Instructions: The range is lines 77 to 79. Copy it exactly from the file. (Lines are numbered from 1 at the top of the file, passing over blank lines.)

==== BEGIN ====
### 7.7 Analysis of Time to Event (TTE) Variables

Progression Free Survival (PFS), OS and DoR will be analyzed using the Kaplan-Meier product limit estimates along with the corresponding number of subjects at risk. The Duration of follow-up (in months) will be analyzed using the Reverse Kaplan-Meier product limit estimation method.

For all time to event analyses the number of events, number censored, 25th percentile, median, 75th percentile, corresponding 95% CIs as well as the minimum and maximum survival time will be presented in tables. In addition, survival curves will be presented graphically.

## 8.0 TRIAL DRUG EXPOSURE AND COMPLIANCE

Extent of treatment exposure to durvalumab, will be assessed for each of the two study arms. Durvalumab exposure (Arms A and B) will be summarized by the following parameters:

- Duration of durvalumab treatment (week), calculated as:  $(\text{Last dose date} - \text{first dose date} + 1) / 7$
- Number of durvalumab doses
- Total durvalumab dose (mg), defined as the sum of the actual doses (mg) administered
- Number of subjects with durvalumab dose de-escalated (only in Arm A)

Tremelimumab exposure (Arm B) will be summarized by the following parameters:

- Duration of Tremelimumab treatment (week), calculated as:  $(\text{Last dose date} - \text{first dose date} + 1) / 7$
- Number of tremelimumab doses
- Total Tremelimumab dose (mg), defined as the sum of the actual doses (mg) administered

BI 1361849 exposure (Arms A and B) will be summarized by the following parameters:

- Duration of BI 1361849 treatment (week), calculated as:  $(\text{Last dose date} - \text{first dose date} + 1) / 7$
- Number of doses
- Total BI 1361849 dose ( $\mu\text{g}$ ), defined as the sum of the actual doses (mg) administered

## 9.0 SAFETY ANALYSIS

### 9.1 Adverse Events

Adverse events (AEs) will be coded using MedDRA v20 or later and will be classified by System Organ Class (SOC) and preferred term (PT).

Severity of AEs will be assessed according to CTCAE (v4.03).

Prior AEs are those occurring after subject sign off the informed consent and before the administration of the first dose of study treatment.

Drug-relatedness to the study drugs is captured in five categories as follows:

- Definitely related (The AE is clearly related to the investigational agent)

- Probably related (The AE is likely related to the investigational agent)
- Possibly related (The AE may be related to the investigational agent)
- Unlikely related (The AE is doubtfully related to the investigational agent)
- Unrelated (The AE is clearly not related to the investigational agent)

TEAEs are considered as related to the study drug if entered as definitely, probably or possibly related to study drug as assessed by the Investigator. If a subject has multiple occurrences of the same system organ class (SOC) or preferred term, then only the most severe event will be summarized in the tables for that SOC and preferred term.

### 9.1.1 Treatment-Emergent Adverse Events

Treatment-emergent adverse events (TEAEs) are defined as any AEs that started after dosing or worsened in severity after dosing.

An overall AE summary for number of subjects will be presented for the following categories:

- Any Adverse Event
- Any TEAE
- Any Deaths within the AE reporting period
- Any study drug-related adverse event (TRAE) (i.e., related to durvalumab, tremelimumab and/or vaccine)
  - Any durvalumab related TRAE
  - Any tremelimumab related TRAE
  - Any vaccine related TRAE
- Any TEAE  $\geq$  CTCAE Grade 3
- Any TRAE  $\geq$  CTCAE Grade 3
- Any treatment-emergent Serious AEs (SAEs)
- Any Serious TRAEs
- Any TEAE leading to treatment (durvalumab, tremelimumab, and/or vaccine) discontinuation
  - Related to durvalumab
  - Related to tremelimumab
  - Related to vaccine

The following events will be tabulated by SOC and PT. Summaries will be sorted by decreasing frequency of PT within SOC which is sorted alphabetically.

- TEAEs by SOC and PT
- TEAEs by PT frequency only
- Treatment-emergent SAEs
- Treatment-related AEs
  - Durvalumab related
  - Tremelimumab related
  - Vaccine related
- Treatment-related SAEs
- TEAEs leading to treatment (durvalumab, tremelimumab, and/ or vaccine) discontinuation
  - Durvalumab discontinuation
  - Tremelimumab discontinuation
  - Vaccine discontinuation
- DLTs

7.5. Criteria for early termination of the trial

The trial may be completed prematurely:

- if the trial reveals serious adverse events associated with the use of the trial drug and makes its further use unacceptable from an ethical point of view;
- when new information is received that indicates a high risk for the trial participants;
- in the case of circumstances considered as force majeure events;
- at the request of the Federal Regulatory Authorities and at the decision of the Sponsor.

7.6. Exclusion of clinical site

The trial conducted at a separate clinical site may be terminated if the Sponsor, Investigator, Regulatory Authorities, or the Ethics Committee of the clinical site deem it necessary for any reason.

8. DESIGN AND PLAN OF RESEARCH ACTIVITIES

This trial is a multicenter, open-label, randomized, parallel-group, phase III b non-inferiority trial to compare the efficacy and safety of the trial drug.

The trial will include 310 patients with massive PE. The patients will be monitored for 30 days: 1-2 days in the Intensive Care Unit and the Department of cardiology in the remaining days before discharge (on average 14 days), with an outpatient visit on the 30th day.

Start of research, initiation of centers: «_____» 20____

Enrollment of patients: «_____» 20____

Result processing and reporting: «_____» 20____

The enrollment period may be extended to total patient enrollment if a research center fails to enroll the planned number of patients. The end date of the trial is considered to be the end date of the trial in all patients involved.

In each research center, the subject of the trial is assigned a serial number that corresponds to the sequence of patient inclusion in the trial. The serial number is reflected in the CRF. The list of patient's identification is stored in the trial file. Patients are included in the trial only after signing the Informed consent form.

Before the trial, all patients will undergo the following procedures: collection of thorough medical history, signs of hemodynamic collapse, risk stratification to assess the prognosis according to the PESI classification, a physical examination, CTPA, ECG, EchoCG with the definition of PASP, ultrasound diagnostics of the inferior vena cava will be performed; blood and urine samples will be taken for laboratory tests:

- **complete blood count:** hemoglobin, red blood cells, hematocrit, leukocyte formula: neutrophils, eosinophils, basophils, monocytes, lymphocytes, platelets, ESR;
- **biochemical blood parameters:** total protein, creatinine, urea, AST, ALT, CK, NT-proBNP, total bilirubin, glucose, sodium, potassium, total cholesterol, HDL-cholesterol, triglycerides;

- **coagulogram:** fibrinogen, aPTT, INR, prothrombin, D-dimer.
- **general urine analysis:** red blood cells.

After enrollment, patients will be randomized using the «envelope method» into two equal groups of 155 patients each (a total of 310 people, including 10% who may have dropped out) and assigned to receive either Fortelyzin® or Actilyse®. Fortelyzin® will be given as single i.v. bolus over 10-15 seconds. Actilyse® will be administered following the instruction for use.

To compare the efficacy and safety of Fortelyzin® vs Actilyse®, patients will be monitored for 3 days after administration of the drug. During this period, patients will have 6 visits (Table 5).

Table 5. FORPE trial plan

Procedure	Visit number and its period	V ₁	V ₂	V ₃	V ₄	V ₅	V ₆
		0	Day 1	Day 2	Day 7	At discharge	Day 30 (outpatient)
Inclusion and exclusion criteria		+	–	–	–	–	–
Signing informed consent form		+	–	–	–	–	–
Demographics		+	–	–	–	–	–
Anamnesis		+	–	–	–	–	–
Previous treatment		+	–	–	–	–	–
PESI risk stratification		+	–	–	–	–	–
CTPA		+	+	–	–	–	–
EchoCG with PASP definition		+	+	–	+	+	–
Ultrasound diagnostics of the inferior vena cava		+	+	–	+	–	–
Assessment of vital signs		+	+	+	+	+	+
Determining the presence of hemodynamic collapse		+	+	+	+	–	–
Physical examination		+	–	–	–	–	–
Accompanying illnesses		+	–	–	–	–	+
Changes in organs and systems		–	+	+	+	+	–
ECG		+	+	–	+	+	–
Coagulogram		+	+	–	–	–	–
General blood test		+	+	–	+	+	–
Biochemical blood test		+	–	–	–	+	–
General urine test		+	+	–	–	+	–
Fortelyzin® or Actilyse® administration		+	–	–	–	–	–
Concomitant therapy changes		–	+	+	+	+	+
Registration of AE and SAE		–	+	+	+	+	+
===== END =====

In each research center, the subject of the trial is assigned a serial number that corresponds to the sequence of patient inclusion in the trial. The serial number is reflected in the CRF. The list of patient's identification is stored in the trial file. Patients are included in the trial only after signing the Informed consent form.

Before the trial, all patients will undergo the following procedures: collection of thorough medical history, signs of hemodynamic collapse, risk stratification to assess the prognosis according to the PESI classification, a physical examination, CTPA, ECG, EchoCG with the definition of PASP, ultrasound diagnostics of the inferior vena cava will be performed; blood and urine samples will be taken for laboratory tests:

- **complete blood count:** hemoglobin, red blood cells, hematocrit, leukocyte formula: neutrophils, eosinophils, basophils, monocytes, lymphocytes, platelets, ESR;